Work is, well, a lot of work. At least most believe this to be the case. Many of us will spend much of our adult lives active in the workforce. Do you build meaningful workplace relationships? Are there connections to relationships and your career?
One of the most important factors that affects your career are your workplace relationships. Some of them may be (appropriately) personal, others strictly business, and some are in between.
This is true internally within the organization and it is true externally with clients, customers, and stakeholders.
We have two main paths that form the relationships that we build, or the ones that we don’t.
Walls and Lines
The first may be to put up walls. Everyone is a jerk until he or she proves it to you that they are not. You look for what angers you, frightens you, or you use stereotypes to keep people at distance.
Taken one-step farther you may create challenges, obstacles, or draw a line and give warning that it should not be crossed.
You may discover that what you seek, you’ll find.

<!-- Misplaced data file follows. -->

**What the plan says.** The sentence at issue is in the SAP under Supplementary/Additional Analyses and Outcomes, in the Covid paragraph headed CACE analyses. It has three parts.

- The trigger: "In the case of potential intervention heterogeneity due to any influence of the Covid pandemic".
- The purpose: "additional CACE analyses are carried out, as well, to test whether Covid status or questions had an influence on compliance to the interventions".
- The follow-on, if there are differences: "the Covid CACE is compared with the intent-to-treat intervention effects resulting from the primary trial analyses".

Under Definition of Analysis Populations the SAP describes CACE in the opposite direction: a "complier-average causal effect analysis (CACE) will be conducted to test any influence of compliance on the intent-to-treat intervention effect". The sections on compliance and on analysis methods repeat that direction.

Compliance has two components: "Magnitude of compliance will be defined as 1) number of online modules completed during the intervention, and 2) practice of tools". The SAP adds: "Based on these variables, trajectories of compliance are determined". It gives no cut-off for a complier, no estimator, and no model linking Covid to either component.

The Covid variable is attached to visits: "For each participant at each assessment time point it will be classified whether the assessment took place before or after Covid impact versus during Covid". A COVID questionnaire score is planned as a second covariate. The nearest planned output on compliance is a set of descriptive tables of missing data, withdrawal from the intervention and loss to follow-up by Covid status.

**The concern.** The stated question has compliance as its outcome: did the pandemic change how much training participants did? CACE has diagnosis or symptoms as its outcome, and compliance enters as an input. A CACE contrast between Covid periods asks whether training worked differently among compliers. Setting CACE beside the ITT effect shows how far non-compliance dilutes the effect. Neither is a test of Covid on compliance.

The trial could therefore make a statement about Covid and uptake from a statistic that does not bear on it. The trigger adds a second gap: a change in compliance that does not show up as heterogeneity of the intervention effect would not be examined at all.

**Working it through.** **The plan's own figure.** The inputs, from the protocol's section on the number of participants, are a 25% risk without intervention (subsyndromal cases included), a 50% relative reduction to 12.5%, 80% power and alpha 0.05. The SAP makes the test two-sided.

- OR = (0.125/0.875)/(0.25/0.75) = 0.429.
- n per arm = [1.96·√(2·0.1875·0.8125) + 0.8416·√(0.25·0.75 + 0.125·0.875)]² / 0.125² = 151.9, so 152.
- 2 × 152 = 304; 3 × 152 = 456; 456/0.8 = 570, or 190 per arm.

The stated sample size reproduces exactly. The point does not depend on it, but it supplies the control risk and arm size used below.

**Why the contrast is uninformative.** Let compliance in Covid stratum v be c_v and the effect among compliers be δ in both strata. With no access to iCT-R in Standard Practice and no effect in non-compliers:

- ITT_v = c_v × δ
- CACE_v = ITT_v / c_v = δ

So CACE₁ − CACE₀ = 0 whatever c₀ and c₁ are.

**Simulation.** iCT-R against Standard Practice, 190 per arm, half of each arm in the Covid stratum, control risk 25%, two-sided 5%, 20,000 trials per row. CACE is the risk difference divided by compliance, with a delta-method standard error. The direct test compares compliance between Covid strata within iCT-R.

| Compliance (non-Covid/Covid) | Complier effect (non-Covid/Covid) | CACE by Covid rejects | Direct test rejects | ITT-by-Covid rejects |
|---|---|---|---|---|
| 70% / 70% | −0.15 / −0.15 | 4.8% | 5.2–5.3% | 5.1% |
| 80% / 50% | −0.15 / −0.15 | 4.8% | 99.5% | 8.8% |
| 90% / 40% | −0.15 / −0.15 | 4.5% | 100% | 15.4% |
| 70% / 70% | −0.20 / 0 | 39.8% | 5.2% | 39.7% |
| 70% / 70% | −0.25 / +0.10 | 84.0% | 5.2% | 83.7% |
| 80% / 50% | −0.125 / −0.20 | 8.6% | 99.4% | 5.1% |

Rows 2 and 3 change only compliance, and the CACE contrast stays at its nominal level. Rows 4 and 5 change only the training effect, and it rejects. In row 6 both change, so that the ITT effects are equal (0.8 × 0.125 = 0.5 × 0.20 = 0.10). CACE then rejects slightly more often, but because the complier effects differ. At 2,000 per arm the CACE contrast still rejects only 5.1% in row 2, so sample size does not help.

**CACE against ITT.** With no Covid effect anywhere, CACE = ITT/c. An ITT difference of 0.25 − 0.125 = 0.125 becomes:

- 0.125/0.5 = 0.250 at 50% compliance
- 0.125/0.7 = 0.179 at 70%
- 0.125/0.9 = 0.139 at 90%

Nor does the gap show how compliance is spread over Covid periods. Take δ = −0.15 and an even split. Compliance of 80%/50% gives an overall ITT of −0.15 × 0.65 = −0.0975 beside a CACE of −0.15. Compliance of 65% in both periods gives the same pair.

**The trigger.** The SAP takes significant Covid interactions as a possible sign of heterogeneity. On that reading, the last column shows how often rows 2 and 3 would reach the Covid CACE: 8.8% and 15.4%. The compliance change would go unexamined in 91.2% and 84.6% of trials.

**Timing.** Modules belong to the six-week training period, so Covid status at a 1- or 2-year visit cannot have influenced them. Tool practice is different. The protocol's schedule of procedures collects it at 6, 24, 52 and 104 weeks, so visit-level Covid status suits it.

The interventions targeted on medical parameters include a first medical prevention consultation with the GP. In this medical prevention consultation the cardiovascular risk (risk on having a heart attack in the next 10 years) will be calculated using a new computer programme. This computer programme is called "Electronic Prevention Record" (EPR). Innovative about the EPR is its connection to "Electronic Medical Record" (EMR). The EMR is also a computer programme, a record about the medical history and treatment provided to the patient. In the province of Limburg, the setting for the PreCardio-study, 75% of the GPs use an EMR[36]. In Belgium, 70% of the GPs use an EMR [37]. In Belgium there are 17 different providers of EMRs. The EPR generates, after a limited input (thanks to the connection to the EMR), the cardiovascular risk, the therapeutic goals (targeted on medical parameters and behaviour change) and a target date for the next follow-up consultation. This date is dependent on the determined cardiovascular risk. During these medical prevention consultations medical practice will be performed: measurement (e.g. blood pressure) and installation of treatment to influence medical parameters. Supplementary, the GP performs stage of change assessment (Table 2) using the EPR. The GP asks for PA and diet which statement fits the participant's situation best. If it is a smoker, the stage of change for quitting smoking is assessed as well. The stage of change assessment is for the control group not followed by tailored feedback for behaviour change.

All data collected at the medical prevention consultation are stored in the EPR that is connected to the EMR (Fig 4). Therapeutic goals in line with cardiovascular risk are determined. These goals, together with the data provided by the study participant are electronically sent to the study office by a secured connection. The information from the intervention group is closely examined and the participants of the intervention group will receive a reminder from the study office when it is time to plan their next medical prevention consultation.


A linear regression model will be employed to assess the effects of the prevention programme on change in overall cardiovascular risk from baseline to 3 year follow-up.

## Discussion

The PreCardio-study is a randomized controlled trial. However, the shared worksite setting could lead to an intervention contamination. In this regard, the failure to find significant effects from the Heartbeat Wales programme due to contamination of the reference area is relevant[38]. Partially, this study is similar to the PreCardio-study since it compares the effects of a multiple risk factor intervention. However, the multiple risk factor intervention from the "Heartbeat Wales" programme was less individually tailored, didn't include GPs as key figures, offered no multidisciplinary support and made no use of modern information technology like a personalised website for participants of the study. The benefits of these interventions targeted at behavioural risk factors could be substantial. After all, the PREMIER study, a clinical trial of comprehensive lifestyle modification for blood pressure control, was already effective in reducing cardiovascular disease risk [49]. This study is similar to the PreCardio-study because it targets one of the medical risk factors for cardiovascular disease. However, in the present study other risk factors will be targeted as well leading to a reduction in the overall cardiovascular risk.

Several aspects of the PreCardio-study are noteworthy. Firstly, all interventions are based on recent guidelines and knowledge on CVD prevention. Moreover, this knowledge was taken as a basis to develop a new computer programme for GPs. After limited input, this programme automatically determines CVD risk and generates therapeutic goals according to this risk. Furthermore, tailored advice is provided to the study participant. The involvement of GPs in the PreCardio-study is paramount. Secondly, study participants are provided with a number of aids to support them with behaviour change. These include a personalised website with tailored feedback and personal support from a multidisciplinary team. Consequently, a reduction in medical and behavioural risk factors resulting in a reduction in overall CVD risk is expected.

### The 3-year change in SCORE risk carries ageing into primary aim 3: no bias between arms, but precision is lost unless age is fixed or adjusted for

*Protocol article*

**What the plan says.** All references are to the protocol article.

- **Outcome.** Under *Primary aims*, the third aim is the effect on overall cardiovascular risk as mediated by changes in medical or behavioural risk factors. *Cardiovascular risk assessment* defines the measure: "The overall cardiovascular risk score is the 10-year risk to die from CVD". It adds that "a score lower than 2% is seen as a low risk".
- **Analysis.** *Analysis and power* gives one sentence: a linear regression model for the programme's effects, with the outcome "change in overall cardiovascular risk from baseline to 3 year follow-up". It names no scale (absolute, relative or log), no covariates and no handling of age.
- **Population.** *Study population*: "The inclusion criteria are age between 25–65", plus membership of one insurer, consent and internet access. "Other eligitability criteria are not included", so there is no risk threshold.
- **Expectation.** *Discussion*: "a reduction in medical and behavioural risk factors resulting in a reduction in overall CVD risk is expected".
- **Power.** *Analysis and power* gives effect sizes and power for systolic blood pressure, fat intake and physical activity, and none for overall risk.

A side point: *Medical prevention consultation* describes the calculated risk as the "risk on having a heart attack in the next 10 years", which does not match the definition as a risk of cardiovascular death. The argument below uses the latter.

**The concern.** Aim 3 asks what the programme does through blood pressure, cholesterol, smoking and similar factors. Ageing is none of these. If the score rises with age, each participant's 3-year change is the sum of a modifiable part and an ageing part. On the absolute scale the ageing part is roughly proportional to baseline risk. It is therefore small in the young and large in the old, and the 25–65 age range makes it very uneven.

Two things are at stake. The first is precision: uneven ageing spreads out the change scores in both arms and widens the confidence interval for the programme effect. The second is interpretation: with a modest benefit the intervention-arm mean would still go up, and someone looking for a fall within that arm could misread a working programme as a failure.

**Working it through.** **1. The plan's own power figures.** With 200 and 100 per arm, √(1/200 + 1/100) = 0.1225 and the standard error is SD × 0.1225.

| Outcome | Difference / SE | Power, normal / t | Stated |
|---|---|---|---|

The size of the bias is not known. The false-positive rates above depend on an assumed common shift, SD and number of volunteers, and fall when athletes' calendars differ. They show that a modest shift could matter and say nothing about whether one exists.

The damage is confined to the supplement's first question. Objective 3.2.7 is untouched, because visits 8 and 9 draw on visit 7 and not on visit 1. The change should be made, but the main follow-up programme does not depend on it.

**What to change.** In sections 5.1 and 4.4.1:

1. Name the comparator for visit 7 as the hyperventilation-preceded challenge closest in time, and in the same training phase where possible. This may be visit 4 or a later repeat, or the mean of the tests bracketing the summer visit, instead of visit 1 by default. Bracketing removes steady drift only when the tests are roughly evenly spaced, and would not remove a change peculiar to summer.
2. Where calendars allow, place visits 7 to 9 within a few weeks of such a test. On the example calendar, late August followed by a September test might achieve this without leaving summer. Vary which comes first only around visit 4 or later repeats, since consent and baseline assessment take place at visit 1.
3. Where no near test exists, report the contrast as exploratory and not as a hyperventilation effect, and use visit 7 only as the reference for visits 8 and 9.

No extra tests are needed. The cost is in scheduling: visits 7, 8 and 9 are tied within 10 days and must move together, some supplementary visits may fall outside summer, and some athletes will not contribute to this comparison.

Inquire and Appreciate
A different approach may work better, what if you welcome relationships. Imagine if you seek to build them, ask for input, and inquire about thoughts that may be different from your own. Instead of building walls or creating obstacles, you invite ideas, different thinking, and new possibilities.
Imagine if the person isn’t old, isn’t young, male, or female. What if where they live, how they look, or where they went to school mattered less and the fact that they are just people who are invited to participate mattered more.
Again, you may discover that what you seek, you’ll find.
Meaningful Workplace Relationships
What you get from your job, your friends, and your life is largely based on your network. Size has some importance, but integrity and quality matter more.
Building meaningful workplace relationships can expand your opportunities, your intellect, and even your bank account.
There are times to choose sides, stick with the team, and work hard to beat the competition. In fact, is some regards they can be enduring qualities.
Just keep in mind that what you build will largely depend on what you seek.
Dennis E. Gilbert is a business consultant, speaker (CSPTM), and corporate trainer that specializes in helping businesses and individuals accelerate their leadership, their team, and their success. He is a five-time author and some of his work includes, #CustServ The Customer Service Culture, and Forgotten Respect, Navigating A Multigenerational Workforce. Reach him through his website at Dennis-Gilbert.com or by calling +1 646.546.5553.